\chapter{Sup \& Inf}
\section{Definition}
Given a poset $(P,\leq)$, the \def{supremum} (or $\sup$) of a subset $A \subset P$
is its least upper bound, if this exists.
That is, $a \leq s$ for all $a \in A$ (upper bound)
and $s$ is minimal among these: $s \leq b$ for any upper bound $b$.
(for any poset)
least upper bound
upper bound,
least among those
inf is the opposite notion (or, to be clever, the same notion on the opposite order)
greatest lower bound
{ped}
. very formal
. dry examples
(it's *dry*: it's very Rudin-esque [pun on Rubenesque intended])
\emph{Yes,} abstract reasoning is a key part of math
(discrete math, esp. basic number theory and algebra,
is the best place to teach this)
Conflict between *material* and *method/way-of-thought*:
calc and linear algebra are taught b/c the *material* is very useful,
but they are a poor place to learn the *method* of math.
{ped}
\section{Examples}
finite infs/sups on linear set = min/max
on product lattice: gcd/lcm (very graphical/2D), set intersection/union
[one aside for gcd/lcm:
for these, ``least'' can be w/r/t the divisibility order (which is more correct),
or w/r/t the Archimedean order -- doesn't matter, but possibly confusing.]
\begin{ped}
Formal properties much clearer with lcm & gcd b/c *finite*,
and several dimensions: hard to see things in calculus (basic analysis)
b/c all infinite and 1-dimensional.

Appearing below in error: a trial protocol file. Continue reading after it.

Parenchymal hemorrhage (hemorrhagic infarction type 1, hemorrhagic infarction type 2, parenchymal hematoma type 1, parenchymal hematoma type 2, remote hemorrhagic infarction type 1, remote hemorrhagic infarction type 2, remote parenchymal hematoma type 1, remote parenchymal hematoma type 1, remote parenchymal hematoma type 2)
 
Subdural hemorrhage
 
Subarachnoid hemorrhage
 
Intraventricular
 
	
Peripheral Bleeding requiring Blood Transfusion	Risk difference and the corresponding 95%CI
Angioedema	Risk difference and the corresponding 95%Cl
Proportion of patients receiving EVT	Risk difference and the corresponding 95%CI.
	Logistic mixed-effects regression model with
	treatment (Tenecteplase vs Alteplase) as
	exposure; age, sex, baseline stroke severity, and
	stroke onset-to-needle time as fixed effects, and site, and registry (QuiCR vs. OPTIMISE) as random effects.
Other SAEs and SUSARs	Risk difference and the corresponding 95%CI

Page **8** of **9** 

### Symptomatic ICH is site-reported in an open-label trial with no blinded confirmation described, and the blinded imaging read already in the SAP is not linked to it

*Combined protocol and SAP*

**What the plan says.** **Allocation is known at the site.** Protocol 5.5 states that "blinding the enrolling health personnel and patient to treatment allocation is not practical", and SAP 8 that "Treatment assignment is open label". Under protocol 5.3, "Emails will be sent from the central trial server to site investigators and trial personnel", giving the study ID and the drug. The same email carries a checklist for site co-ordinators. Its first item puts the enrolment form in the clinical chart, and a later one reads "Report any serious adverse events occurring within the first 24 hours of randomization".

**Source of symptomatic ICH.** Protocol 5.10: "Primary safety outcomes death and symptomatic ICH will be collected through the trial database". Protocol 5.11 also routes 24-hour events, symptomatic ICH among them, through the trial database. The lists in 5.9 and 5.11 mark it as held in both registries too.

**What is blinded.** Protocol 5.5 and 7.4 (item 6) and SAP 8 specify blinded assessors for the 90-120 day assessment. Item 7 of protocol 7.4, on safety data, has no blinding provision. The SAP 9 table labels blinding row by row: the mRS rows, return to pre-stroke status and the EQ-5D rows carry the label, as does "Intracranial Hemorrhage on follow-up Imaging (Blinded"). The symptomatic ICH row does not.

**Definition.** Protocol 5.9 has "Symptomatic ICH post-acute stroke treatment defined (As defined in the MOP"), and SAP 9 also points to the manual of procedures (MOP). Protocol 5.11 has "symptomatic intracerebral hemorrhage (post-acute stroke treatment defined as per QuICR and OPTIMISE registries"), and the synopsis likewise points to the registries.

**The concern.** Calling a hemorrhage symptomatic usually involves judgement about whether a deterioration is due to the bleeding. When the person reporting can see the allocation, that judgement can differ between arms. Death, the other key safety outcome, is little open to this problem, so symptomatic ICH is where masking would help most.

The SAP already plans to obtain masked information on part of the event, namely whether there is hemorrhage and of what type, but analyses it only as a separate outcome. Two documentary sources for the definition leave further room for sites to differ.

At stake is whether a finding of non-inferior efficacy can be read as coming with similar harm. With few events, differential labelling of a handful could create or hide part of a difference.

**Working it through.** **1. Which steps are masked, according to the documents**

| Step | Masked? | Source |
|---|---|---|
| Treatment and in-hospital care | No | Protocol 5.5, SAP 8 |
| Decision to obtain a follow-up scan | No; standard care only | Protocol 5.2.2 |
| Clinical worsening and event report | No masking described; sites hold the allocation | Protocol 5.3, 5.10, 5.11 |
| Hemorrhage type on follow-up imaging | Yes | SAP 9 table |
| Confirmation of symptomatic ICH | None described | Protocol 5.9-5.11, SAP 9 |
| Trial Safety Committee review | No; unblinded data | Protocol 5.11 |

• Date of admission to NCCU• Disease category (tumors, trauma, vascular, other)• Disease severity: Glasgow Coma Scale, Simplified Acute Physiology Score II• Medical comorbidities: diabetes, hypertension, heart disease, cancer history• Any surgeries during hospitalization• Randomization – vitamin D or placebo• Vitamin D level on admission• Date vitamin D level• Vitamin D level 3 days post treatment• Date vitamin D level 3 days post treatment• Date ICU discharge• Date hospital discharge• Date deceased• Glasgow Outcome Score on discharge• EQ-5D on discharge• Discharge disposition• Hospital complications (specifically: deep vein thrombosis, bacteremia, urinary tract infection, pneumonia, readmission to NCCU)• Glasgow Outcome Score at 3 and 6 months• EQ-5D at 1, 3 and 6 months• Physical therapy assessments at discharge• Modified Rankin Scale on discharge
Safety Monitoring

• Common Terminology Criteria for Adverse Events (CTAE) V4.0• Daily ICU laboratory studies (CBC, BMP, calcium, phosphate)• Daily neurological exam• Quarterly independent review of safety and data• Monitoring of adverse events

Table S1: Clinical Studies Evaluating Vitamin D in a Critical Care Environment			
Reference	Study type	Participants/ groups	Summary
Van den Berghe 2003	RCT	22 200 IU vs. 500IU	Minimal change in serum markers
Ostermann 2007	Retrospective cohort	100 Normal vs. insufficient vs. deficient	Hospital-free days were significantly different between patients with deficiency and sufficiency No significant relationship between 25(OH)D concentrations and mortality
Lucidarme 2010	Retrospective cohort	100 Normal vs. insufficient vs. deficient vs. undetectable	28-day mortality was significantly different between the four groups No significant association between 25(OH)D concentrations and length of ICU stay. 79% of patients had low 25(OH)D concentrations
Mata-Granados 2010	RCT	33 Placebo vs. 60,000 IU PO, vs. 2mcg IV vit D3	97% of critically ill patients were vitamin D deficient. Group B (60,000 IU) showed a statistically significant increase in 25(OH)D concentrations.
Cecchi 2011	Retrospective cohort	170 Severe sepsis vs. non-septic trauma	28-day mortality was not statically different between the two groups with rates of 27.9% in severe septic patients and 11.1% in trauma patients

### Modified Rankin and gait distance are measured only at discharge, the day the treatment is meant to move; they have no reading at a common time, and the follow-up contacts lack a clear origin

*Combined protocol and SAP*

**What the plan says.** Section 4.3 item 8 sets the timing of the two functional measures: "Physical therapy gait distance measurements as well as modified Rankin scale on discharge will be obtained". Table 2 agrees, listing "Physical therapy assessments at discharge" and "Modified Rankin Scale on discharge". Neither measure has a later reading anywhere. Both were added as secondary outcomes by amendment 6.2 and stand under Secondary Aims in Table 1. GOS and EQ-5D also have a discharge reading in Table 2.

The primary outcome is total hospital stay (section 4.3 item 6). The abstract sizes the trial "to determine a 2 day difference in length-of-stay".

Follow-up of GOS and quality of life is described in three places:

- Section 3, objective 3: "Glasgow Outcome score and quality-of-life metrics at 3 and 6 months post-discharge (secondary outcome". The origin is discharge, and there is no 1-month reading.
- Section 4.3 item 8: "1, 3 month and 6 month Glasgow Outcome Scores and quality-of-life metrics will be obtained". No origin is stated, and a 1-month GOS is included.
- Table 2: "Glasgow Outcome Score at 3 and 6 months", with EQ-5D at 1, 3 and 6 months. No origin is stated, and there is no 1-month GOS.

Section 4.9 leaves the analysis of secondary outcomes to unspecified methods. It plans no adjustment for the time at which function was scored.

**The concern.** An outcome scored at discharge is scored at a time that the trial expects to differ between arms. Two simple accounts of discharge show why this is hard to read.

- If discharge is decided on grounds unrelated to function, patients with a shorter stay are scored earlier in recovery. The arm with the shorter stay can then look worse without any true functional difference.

\end{ped}
[also issue is "not enough examples":
egs for subsets of rationals/reals are boring]
\begin{ped}
*draw* some posets
...and have students identify sups, infs, greatest elements, maximal elements,
etc., etc.
\end{ped}
Any poset that's not bounded above doesn't have arbitrary sups and infs
e.g., \bR, finite subsets of an infinite set, integers under divisibility
[``completing'' \bR with +\infty]
\section{Topological Interpretation}
For $\bR$, it's just max of closure
(\& inf is min of closure)
The definition is: "min of upper bounds":
it's basically min of a complement,
and it's a rather round-about way.
\section{Background: lattices}
[notionally best is:
a \geq b iff b \leq a;
using \leq' is formally correct and completely confusing]
[note on natural poset structure on product of posets;
lex order is a natural total order on product of total orders]
...but not on Q (but on R, yes: this is completion)
NB: order (like equiv) is best a *closed* notion (reflexive);
e.g. of 2|-2 and -2|2
affinely extended real number system \bar \bR
with +/- infty
``ideal points'', which are *not* real numbers
affine closure, 2-point compactification
(there's also
projectively extended real number system; \hat \bR
)
partially extend arithmetic
[EG of product order;
look at circle in product order,
and find upper bounds, least upper bound,
maximal elements, but no greatest element]
meet/join are algebraic abstractions of intersection/union
(hence have angular symbols instead of curved: \subset vs. < ;-)
[these operations are symmetric and associative
for sets b/c boolean logic is!]
notational note: \subseteq is analogous to \leq
\subset generally means \subseteq (we write as latter to make analogy explicit)
...though notation would suggest \subset = <
(instead, it's written as \subsetneq)
poset -> lattice;
lattice -> poset (a \leq b iff a \join b = b iff a \meet b = a;
EGs:
. sets: a \subseteq b iff a \cap b = a iff a \cup b = b
. linear order: a \leq b iff \min(a,b) = a, iff \max(a,b)=b
. divisibility: a|b iff gcd(a,b)=a iff lcm(a,b)=b
)
NB: \emph{the} greatest element means \forall s, s \leq g
(necessarily unique)
\emph{a} maximal element means \nexists s s.t. m < s
can have lots of maximal elements
distinct maximal elements are incomparable
(for total order they coincide, since always comparable)